CRM Tool #3 – Track ROI and Lifetime Value
Over time, CRM systems will provide data that helps track the lifetime value of customers and marketing campaigns. Knowing where a customer came from, whether it was a form, website, social media, ad, etc., results in several things.
First, it allows a business to track where it gets the most leads and customer inquiries. Ads may be running on multiple channels, such as social media or local broadcast outlets. Compiling the information on where the leads are coming from helps determine where it’s worth investing more money. If an ad is not performing as well and not resulting in many customer inquiries, you may want to consider stopping the ad and putting that money towards a platform where you see a return.
Businesses can also begin to track the lifetime value of a customer based on jobs they have completed or any maintenance agreements they have. Seeing how much revenue and profit that customer has driven over time and tracking that back to the lead source helps a business determine the lifetime value of its marketing campaigns and lead sources.
These are just some of the ways CRM software can be used to develop effective marketing plans and create new marketing tools that will help recruit and retain customers. Don’t let the sales team have all the fun with CRM; encourage your marketing team to start accessing all of that valuable customer information today.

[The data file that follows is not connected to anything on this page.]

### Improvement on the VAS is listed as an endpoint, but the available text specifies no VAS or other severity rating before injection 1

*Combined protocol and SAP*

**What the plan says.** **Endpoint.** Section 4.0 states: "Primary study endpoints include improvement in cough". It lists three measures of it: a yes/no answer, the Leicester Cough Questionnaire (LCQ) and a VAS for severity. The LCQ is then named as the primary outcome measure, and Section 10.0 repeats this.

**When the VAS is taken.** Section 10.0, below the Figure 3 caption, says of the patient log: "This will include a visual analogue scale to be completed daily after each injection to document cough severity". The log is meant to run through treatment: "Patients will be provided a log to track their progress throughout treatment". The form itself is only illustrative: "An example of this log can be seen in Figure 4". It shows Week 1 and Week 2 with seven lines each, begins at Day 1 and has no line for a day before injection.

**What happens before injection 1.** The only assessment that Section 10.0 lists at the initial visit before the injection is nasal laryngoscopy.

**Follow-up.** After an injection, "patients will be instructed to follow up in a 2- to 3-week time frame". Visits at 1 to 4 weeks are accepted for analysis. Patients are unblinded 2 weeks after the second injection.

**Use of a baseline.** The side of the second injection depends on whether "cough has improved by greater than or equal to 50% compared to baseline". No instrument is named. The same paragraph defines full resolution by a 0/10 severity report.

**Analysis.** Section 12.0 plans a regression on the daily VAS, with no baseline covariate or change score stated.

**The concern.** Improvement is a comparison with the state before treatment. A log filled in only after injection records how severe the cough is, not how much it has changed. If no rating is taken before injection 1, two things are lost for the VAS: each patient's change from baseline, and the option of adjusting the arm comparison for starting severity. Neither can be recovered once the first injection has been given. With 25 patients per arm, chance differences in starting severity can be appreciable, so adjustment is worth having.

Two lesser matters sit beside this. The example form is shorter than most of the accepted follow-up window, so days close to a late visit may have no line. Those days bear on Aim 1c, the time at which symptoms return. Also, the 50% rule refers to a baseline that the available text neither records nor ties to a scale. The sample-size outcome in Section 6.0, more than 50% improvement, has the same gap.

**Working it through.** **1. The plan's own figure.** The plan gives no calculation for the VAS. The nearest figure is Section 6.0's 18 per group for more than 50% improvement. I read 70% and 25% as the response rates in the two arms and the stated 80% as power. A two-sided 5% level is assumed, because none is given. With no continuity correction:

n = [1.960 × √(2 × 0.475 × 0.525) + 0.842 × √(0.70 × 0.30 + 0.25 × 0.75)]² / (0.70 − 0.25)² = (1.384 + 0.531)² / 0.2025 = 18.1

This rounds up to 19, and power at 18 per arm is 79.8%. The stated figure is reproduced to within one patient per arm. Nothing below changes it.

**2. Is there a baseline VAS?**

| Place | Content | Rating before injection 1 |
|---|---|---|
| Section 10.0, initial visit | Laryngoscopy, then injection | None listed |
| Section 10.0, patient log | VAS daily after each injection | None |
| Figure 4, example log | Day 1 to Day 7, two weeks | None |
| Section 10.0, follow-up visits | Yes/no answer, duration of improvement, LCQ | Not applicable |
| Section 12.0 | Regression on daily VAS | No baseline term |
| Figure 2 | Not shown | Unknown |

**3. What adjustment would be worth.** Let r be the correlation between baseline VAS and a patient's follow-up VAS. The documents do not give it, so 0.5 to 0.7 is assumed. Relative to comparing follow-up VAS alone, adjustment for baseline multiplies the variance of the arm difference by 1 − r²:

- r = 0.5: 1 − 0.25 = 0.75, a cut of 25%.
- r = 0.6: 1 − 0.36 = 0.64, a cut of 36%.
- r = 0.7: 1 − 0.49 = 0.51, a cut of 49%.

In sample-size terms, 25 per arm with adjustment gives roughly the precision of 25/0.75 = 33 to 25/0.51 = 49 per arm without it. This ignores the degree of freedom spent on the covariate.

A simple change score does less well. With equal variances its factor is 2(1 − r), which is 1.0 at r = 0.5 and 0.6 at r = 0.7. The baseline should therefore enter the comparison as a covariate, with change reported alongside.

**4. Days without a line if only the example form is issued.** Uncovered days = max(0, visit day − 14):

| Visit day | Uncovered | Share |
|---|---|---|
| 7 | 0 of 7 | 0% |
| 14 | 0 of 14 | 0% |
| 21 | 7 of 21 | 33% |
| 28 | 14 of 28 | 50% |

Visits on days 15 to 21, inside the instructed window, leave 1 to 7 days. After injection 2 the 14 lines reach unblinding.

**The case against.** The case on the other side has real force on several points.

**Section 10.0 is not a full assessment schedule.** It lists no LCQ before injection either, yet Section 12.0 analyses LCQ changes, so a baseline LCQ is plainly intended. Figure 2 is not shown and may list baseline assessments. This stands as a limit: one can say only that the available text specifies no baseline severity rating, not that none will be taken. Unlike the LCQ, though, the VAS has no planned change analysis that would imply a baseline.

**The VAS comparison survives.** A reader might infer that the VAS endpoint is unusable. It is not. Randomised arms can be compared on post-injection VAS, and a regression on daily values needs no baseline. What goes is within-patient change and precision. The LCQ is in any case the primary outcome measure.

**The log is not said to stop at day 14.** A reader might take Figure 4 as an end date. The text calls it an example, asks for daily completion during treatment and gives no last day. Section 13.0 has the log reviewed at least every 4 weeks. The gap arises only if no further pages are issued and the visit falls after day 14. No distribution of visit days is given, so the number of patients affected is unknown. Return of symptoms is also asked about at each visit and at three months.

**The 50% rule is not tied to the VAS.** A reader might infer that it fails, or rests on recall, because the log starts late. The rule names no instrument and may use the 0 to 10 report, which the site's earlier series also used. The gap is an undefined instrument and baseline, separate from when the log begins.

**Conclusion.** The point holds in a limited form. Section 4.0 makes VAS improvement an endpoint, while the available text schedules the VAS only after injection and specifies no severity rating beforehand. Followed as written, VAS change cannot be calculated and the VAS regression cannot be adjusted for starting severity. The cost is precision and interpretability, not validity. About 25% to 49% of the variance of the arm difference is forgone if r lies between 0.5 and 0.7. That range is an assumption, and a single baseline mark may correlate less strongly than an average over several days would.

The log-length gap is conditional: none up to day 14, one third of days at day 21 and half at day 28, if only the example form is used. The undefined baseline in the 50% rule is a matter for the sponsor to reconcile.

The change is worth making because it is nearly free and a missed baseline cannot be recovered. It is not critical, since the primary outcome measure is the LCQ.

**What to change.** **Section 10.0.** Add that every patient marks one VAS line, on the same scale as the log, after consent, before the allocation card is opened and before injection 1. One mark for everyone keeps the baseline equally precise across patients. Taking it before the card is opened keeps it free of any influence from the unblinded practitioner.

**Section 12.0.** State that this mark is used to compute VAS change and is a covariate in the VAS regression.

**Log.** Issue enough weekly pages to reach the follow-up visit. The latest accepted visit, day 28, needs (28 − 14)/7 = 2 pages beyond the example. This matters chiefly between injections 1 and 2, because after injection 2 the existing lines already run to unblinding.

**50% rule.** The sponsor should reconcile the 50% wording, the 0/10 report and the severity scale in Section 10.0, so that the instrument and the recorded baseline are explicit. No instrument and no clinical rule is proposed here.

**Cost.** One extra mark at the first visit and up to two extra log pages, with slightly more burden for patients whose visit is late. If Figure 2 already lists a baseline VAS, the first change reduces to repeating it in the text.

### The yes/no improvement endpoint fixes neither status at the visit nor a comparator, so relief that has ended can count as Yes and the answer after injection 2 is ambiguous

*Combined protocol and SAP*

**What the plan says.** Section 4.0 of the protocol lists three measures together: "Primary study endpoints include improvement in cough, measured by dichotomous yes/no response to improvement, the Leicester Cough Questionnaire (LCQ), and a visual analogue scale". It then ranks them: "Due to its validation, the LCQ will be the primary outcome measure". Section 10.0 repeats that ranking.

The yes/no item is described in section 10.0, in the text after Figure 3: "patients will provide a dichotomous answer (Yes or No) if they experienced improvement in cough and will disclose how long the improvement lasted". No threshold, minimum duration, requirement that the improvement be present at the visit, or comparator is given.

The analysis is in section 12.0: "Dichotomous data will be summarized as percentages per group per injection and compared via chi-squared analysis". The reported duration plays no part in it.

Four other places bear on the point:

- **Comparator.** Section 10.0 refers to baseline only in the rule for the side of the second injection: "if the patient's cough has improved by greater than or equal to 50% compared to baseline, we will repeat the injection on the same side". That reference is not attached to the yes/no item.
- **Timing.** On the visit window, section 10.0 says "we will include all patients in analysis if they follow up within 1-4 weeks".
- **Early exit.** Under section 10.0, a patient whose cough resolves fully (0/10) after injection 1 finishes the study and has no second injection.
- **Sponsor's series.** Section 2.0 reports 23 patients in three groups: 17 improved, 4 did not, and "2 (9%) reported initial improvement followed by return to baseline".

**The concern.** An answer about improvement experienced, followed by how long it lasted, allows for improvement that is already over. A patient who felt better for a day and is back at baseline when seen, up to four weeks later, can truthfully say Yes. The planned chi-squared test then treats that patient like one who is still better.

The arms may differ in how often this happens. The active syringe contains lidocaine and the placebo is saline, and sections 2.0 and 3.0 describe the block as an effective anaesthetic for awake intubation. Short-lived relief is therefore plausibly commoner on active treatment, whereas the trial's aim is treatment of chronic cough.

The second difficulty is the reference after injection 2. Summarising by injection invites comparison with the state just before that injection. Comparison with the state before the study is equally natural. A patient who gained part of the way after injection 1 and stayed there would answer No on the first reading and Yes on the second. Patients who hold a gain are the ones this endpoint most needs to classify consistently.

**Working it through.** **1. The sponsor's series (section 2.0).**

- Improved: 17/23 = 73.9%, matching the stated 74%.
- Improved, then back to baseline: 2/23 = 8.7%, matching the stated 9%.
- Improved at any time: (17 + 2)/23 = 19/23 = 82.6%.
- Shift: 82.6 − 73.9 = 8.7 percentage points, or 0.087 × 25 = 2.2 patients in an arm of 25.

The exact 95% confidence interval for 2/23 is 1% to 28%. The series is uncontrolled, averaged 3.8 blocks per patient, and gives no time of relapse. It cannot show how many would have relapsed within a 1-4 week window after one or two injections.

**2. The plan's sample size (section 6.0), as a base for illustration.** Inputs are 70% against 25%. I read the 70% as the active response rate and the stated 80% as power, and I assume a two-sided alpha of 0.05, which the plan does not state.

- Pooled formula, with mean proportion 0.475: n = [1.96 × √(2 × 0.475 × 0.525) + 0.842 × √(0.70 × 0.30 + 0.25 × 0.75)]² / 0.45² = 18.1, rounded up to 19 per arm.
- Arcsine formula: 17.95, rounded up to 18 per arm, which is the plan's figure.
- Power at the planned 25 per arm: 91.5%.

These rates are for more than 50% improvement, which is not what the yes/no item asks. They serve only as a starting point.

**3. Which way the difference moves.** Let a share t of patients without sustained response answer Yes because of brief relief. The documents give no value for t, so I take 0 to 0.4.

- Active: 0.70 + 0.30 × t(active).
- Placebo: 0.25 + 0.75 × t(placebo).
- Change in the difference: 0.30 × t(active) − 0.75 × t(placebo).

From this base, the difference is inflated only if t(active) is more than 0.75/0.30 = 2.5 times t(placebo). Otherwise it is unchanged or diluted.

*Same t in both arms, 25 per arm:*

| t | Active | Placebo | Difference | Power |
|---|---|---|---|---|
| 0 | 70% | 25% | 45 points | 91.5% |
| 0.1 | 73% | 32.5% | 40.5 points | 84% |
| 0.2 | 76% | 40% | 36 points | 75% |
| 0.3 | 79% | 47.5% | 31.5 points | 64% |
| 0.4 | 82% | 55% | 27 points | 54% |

Chris O’Grady has been in sales for 30 years, focusing on software sales for the last 20. Chris has been leading and growing sales teams for most of his career, with his most recent positions at FinancialForce and CBORD, where he led high-performing sales teams and was able to help drive tremendous growth for each company. In April 2022, Chris joined Successware as the Chief Sales Officer. He brought with him a proven history of business growth and increased sales performance. In his current role, Chris leads sales, sales operations, and customer success and is responsible for driving sales strategy.